You’re 20 years old and clueless, stupid even. You are getting married soon to the boy/man who will one day become the father of your children, and your first ex-louse. You go over and over in your head why you are doing this. You are not in love, you have never been in love, you think perhaps you never will be. You think this is a huge character flaw and that you are somehow seriously defective. You’ve never had deep feelings for anyone, man or woman. You never had a date in high school; between playing mom to two kids and running a household while your mother went on strike or fled to her sisters’ on Long Island or your brother’s wherever he lived, there was time only for painting. By the time you go off to college, you know you are not someone that anyone would want. You are ugly with those half-inch thick spectacles, chicken legs and oversized chest, completely out of proportion, miserable inside and out. Your one redeeming feature, beautiful, glossy, long, flowing dark hair attracts comment, until they take a good look and see the rest of you. So when he asks you out your first few weeks at college, you say yes. Yes, because someone is paying attention to you. Yes, because you don’t want to feel like a freak, the only girl you know who has never had a boyfriend; the only girl you know who has never gone to a dance, formal or otherwise, never been to the prom. Your wedding dress, which you are making with the help of a kind German woman, the mother of your brother’s friend, is the first formal dress you will ever have worn. You will never wear another.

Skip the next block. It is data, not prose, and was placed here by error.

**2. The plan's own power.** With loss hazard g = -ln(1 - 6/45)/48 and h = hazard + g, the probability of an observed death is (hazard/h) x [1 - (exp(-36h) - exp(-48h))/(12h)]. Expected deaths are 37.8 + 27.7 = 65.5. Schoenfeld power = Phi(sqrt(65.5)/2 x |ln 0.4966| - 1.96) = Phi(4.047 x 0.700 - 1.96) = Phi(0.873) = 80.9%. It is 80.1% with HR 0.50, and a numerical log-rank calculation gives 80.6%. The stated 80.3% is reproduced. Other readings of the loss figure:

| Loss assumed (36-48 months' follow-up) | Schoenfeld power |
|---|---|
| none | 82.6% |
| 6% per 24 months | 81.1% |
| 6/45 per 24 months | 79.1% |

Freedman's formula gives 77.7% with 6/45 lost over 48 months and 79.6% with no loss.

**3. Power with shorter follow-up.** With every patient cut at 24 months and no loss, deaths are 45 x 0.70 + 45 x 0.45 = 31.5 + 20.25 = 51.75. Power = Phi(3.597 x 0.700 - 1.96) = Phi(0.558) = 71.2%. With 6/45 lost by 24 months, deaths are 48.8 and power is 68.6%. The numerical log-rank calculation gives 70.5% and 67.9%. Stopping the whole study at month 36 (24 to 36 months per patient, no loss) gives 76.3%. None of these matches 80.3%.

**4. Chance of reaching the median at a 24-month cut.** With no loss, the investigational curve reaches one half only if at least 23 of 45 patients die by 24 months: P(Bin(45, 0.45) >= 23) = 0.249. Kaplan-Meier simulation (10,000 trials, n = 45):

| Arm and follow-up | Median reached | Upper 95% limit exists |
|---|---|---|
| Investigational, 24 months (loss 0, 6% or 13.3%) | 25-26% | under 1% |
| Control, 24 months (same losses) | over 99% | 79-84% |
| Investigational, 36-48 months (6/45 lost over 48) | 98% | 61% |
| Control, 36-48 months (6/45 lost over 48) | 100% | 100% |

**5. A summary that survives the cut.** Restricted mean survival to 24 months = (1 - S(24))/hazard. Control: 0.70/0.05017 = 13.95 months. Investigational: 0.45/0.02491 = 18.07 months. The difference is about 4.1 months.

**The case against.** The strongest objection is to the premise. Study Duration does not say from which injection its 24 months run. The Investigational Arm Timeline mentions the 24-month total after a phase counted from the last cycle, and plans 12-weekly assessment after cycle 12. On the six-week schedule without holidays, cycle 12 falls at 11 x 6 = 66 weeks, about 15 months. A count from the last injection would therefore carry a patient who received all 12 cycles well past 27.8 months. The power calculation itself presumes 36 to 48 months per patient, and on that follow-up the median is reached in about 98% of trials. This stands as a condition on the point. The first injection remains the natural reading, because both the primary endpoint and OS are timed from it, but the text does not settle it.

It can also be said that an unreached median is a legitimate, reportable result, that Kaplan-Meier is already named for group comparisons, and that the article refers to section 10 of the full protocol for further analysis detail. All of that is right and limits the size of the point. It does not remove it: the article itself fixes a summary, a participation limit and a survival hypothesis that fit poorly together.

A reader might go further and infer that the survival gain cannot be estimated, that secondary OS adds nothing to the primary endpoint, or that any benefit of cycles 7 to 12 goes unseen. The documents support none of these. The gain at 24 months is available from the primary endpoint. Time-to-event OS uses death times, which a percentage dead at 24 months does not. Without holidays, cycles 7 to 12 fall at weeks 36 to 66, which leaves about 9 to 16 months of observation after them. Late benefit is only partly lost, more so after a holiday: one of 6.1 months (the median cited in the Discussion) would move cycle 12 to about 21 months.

The wedding is just a few weeks away. Not exactly a lavish affair, you will be married by a justice of the peace, your father’s friend, in the presence of family and a few college friends, in the club house of the apartments where your parents are living before moving to Arizona in the winter. You work on your dress and when you have finished, you make your mother’s dress, the mother who has never really liked you. Never mind that you really don’t know how to sew. You take her shopping for fabric, buy a pattern and thread, and get busy. Her shape is similar to yours, big chest, chicken legs, only she’s shorter by three inches. The pattern is simple, the fabric an exquisite Japanese-style silk. You get some help on the button holes and cuffs, but otherwise you’ve actually done a rather nice job for a girl who can’t sew. It fits perfectly and she loves it. Your best friend since third grade will be your maid of honor. Her mother makes her a long pink dress for the occasion. She knows how to sew.